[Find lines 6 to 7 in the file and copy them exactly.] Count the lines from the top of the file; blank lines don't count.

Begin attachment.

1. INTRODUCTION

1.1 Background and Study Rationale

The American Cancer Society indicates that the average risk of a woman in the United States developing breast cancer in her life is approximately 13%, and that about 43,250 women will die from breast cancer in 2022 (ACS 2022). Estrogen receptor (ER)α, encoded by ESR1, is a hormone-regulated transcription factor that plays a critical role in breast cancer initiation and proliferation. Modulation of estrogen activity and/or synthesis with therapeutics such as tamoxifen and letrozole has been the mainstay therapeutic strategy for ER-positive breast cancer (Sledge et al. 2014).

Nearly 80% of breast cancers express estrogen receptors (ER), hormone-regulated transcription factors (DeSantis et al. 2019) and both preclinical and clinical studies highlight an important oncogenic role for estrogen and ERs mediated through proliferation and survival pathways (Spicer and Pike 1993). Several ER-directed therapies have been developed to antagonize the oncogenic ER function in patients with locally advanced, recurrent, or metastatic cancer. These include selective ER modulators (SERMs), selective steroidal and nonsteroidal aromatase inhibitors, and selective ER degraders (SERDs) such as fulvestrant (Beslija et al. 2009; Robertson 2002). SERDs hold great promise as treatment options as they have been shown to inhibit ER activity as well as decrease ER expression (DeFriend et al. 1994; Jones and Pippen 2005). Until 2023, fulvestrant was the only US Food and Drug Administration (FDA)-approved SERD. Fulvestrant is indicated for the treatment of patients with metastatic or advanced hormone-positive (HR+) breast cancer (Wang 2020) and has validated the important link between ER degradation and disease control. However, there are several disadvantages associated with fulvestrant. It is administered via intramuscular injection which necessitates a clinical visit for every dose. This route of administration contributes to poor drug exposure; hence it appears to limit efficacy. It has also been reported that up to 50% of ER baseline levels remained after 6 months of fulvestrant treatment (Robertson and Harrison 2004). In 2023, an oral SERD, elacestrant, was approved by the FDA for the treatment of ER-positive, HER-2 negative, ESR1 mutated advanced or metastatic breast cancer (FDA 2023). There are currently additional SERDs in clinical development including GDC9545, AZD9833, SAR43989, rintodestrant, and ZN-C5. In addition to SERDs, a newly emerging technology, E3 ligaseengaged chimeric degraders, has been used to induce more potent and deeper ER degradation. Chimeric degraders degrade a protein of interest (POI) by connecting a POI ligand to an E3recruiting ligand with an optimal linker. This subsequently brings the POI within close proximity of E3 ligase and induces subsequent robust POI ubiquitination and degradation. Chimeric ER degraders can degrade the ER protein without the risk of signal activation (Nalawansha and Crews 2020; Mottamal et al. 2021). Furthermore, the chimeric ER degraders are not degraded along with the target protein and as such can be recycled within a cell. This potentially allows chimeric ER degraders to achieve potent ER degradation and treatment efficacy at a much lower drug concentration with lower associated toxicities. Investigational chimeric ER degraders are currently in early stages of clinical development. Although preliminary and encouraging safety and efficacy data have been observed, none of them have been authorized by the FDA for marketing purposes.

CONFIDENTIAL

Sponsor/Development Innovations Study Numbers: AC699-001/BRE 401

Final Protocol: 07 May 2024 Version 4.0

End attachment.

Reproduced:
Sponsor/Development Innovations Study Numbers: AC699-001/BRE 401

Final Protocol: 07 May 2024 Version 4.0